CC: Folia

CC: Folia

The painting itself

Although it wasn’t until a few decades later that Appel painted the monster that has been covering the wall of the E hall for almost two decades now, this style can still be seen in La Folie des Rues. As the title already suggests, it represents innovative movements that, according to Appel, initially always manifest themselves in the ‘frenzy of the streets’, as the painting depicts. It’s made up of two almost identical but contrasting halves, and at 4×14 metres, it takes up as much as 56 square metres in total. It actually seemed very unlikely that this painting would end up in our university’s hands at all. The aforementioned Stedelijk Museum was the first to show interest in the painting, but its sheer size proved to be too much of a problem for them. It was then transported to the Hague to put it up in the new town hall there, but alas, the same problem arose. Finally, the Parisian Opéra faced similar problems, and it was only at this point that the University of Amsterdam came into the picture. It’s not quite clear how much was paid for the painting, but it has been said that it was insured for one million Dutch guilders. Using the exact exchange rate, this represents 453,870 euros today, or just over 8,000 euros per square metre. If that isn’t a bargain, then I don’t know what is!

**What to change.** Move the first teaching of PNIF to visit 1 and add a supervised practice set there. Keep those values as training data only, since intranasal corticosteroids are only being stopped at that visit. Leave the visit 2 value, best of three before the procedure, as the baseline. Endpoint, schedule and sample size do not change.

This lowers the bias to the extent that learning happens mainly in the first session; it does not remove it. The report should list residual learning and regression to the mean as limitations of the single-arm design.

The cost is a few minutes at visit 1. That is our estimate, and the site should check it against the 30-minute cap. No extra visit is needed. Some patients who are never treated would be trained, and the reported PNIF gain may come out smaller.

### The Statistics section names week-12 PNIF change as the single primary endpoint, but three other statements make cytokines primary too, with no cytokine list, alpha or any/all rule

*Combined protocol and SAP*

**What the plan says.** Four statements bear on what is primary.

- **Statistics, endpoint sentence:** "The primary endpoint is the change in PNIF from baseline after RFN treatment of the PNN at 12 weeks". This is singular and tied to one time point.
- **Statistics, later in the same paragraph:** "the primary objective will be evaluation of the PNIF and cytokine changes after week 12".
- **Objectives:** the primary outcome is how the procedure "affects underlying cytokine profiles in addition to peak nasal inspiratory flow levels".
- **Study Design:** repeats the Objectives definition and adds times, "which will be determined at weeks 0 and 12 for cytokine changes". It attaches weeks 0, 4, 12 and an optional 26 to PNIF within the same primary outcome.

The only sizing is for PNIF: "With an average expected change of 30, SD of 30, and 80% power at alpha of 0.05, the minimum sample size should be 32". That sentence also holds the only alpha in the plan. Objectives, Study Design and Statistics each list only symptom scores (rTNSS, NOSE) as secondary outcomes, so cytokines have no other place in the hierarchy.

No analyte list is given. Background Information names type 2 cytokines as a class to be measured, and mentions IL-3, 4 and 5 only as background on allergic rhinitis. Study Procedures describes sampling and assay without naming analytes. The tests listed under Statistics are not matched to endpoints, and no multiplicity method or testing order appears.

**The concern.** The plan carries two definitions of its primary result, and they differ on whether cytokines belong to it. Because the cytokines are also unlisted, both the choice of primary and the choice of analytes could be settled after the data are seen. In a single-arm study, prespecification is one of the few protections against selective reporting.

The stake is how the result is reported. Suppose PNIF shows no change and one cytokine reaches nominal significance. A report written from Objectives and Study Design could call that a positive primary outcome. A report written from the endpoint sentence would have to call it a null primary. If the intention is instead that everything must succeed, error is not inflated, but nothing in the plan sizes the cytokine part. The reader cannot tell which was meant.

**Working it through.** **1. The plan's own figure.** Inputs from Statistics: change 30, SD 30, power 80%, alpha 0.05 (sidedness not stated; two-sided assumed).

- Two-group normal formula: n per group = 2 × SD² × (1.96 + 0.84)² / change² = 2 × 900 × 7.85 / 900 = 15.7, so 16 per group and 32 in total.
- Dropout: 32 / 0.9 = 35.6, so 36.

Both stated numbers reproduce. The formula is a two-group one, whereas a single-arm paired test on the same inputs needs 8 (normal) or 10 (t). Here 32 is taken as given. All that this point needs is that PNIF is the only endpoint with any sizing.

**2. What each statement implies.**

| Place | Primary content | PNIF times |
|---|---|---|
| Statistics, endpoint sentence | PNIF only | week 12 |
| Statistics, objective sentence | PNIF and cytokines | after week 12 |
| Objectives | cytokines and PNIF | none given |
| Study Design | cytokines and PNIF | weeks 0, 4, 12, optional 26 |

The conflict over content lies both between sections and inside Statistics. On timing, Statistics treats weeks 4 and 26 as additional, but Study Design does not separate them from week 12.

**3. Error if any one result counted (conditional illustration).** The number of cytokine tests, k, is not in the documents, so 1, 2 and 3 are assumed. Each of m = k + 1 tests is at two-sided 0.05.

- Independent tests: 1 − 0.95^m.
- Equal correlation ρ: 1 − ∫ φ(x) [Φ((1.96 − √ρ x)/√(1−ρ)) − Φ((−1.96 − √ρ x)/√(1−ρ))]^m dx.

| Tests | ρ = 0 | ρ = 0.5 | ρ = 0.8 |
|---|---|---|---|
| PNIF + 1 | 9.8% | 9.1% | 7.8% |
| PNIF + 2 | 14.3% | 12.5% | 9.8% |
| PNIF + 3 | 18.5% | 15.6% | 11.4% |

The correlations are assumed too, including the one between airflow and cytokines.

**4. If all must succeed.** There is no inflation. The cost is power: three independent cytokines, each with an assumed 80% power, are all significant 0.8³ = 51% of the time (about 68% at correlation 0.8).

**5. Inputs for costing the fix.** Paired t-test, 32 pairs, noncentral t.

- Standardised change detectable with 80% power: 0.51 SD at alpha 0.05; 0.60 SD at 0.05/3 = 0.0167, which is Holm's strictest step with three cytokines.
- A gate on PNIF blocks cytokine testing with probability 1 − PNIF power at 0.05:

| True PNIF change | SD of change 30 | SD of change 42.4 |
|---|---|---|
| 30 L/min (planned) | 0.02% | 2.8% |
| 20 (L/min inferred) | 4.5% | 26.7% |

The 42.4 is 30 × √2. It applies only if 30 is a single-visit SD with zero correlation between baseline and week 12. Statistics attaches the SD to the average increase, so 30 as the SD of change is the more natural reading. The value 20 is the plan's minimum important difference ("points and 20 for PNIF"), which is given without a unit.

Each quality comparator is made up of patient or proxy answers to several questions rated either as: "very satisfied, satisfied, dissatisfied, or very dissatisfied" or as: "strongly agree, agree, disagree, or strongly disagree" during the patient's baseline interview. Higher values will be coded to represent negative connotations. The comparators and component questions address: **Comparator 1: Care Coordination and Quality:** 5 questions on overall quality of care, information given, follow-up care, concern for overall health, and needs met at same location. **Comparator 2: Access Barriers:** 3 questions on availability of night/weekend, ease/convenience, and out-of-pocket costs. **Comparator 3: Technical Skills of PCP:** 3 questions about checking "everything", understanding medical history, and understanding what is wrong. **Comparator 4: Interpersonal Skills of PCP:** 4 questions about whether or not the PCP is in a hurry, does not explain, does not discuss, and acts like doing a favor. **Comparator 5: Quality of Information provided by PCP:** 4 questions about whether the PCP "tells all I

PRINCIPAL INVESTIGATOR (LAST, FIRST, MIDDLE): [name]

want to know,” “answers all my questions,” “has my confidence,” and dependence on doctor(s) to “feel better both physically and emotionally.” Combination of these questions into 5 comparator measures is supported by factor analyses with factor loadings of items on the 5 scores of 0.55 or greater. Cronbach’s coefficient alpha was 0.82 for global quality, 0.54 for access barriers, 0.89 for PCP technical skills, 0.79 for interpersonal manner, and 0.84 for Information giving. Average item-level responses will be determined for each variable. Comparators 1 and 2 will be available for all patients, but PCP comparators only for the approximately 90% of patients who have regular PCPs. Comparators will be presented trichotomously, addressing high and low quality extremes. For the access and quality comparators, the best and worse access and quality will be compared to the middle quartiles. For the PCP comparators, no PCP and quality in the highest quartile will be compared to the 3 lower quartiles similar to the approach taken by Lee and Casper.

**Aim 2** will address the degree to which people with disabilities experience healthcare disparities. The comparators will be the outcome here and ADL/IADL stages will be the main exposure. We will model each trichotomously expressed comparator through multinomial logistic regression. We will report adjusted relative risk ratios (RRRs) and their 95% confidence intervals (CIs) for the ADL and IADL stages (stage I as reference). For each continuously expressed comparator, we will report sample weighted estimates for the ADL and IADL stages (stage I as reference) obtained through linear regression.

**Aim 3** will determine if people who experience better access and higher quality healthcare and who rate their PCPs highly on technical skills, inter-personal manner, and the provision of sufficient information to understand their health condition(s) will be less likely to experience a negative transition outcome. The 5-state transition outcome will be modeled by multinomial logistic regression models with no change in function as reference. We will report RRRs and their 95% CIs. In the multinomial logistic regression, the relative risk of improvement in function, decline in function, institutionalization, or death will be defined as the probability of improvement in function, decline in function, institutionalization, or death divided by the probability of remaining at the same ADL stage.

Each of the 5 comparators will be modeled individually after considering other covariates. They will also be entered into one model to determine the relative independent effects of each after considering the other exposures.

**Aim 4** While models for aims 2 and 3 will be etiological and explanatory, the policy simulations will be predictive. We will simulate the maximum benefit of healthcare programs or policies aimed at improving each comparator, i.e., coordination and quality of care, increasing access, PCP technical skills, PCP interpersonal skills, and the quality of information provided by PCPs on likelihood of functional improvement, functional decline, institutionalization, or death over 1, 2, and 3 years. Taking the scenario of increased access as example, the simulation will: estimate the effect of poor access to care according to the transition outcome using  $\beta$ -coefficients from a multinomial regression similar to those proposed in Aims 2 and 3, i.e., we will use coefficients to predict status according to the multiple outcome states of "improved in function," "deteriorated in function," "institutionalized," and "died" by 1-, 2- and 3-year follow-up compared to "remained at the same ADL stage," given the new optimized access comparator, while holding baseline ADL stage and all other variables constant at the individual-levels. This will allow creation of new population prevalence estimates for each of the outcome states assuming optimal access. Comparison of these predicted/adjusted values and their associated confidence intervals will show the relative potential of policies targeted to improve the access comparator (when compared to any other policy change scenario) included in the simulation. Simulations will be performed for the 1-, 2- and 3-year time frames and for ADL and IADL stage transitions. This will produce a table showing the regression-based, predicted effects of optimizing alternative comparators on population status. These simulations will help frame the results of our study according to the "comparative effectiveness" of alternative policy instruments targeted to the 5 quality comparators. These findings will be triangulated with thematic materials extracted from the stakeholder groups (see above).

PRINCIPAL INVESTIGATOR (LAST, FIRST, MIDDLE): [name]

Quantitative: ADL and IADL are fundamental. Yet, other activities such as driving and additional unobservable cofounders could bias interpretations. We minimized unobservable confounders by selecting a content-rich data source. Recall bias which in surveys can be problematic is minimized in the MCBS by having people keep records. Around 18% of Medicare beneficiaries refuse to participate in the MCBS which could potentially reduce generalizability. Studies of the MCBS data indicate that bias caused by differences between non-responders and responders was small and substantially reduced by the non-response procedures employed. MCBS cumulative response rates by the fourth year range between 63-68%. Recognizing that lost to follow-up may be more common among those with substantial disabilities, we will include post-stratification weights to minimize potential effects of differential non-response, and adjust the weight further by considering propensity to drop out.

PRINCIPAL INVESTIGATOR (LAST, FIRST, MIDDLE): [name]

The final years

Interestingly, Appel once said that he was just “messing about” most of the time. While he wouldn’t have been the first Amsterdammer to be falsely modest, it does seem genuinely true when you see the man at work. In any case, it sure caused a lot of controversy at the time. However, it’s naive to think that Appel went about his work without preparing well. Although he usually painted in a very spontaneous way — he was an expressionist, after all — that doesn’t mean that he didn’t carefully select his paint and other materials before he started working. His critics often say that any random child in kindergarten could produce results similar to that of Appel’s, but this is an underestimation of the sophistication than can be found in his work. In order to prove that, I hereby cordially invite whoever is entitled to that opinion to our faculty’s main hall. Alternatively, they could pay a visit to the Gemeentemuseum in The Hague one day soon, where an exhibition about his work is being held until May 16th. It features 67 paintings, 12 sculptures, and more than 60 sketches, so it makes a great introduction to anyone who’s interested in learning more about the founding father of Cobra.

Towards the end of his life, Appel’s work slowly but surely found its way into the bands of fellow Dutchmen after all. However, the rather elitist press always remained very critical of his work. Karel Appel died on May 3rd, 2006, aged 85. He suffered from a heart ailment. Years before his death, Appel established the Karel Appel Foundation, whose purpose is to preserve his artworks. Let’s cherish the fact that we can marvel at one such a painting every time we walk into our faculty’s main hall!